David -
Another great post. I'm sure you've written in the past about how such large junctions are handled in the NL - have you got a link for that?

David Hembrow said...

Karl, people keep asking me that question. However, there's nothing more hairy to ride around than this example.

You can see some bigger junctions in posts tagged with roundabouts or traffic lights. The simultaneous green treatment remains my favourite.

Here is the biggest junction in Groningen for cyclists. At this one too, there is no conflict between cyclists and pedestrians.

marcelkuyper said...

It's quite ironic that this junction is located in the city that is most bicycle friendly in the Netherlands.

I used to live in this city. I know this junction. You will see more people crossing this junction by bike than by car. This junction connects the popular Korreweg (a street where many students live) and Noorderplantsoen (a huge Park that was created after the city fortifications were no longer needed). In 1994 or 1995 the population of Groningen decided that cars should be banned from this park. Nowadays it is an eldorado for pedestrians and cyclists!

Andy in Germany said...

I do wonder if we're seeing a backlash against cycling now that it's increasing without any help in places like London. With the evidence so clear I can't help wondering if some bigger organisations and car owners clubs aren't realising that they now need to fight for the 'rights' of their members or to try and make sure they are still going to get a bigger part of the pie.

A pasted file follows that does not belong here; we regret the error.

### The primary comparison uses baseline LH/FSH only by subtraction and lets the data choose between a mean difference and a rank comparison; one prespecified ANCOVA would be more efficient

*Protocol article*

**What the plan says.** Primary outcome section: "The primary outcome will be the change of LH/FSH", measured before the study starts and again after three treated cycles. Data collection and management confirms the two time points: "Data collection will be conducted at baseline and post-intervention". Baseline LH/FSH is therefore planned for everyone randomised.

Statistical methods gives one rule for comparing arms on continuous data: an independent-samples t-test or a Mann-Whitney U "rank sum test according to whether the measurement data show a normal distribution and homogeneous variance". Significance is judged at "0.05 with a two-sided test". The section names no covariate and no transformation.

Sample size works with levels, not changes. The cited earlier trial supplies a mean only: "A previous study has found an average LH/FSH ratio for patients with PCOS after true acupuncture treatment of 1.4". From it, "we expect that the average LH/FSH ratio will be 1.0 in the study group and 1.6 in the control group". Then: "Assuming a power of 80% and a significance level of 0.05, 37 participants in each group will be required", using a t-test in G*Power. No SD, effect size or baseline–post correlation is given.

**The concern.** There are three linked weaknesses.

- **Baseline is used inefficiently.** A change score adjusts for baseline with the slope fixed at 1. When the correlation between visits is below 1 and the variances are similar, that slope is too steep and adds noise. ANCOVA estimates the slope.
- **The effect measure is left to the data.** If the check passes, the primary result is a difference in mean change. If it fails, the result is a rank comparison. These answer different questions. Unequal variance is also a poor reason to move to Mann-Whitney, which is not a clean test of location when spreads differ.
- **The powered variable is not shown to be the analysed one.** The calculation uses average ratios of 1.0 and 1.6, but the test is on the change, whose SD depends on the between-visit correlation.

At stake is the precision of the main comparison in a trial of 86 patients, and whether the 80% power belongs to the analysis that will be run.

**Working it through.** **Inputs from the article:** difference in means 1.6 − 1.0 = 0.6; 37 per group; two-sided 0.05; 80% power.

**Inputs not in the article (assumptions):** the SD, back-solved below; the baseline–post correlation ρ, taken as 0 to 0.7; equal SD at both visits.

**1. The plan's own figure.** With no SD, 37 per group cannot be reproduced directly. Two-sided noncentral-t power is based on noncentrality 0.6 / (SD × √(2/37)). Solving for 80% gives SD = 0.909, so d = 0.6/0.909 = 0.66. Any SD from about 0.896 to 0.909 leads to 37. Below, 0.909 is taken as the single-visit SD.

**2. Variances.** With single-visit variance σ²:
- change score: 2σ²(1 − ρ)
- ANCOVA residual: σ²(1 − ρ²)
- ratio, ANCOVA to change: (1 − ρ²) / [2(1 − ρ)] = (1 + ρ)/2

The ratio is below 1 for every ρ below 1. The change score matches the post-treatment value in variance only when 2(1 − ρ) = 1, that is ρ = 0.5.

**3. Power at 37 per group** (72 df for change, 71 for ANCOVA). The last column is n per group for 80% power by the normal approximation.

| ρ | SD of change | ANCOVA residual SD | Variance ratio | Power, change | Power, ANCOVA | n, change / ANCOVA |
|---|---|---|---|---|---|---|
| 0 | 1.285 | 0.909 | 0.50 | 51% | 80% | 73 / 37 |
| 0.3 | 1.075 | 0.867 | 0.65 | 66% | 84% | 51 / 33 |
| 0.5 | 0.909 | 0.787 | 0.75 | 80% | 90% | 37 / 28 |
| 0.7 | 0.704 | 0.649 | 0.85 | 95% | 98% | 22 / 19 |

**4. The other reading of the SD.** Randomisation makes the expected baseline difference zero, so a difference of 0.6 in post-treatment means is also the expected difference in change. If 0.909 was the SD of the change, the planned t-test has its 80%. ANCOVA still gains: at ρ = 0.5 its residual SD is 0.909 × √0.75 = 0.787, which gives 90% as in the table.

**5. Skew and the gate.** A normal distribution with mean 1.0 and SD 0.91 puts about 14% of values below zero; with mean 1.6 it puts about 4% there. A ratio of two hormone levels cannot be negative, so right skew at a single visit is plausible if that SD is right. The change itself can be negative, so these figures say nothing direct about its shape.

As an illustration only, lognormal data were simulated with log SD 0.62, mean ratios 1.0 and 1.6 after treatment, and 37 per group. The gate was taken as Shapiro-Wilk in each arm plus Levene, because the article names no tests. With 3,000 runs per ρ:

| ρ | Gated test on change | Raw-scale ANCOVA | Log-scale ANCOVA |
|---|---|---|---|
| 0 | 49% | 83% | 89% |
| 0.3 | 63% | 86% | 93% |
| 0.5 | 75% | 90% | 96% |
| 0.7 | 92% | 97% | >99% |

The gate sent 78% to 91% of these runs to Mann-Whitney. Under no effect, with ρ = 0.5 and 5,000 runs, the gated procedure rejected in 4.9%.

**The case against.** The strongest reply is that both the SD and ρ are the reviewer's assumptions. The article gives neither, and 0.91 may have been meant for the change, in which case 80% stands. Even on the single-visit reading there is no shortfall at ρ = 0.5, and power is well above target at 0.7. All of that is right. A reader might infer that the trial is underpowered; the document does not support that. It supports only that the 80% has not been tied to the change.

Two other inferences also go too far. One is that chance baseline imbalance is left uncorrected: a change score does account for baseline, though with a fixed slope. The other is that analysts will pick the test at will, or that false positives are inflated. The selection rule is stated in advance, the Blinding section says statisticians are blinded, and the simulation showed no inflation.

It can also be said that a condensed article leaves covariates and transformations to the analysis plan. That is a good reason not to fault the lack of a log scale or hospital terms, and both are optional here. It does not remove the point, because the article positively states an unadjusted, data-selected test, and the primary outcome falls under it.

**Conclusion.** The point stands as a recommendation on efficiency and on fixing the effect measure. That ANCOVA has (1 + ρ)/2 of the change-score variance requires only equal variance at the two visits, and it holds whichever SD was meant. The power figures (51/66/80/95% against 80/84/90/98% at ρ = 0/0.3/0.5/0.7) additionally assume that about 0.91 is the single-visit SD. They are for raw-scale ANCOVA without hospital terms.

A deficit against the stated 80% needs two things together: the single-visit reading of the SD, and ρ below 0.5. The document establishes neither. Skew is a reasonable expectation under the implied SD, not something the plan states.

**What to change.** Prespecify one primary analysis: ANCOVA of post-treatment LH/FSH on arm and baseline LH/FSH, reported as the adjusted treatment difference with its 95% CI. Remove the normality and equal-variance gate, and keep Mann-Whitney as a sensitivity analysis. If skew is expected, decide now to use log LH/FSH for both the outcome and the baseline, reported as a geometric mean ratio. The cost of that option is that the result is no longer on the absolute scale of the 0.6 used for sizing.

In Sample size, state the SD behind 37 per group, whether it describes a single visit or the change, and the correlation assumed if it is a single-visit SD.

Dennis Hindman said...

This is a link to a short film of the most dangerous intersection in New York City. The traffic cops are directing motorized vehicles to turn into the crosswalks while pedestrians are legally crossing the street. I was laughing out loud at this unbelievable disregard for pedestrian safety. The traffic cops are much more concerned with motorized traffic flow than the safety of the much more vulnerable pedestrian.

From what I have seen on other videos, this is not an abnormal event in New York City. Motorists also routinely make u-turns, park in bus stops or bike lanes, and pedestrians cross the street at any part of the block.

This blatant non-enforcement of traffic rules must also have an effect on the rate of cycling in the city. How comfortable could you be on a bike if you know it's everyone for themselves.

New York City is the biggest city in the U.S., with about two and a half times more people than the next largest city, Los Angeles. However, downtown L.A. doesn't seem to have even a fraction of the traffic violations that NYC does, and I've never seen a traffic cop in L.A. have such a deep concern for traffic flow over safety.

Bob said...

First of all. Enjoyable post. Thank-you.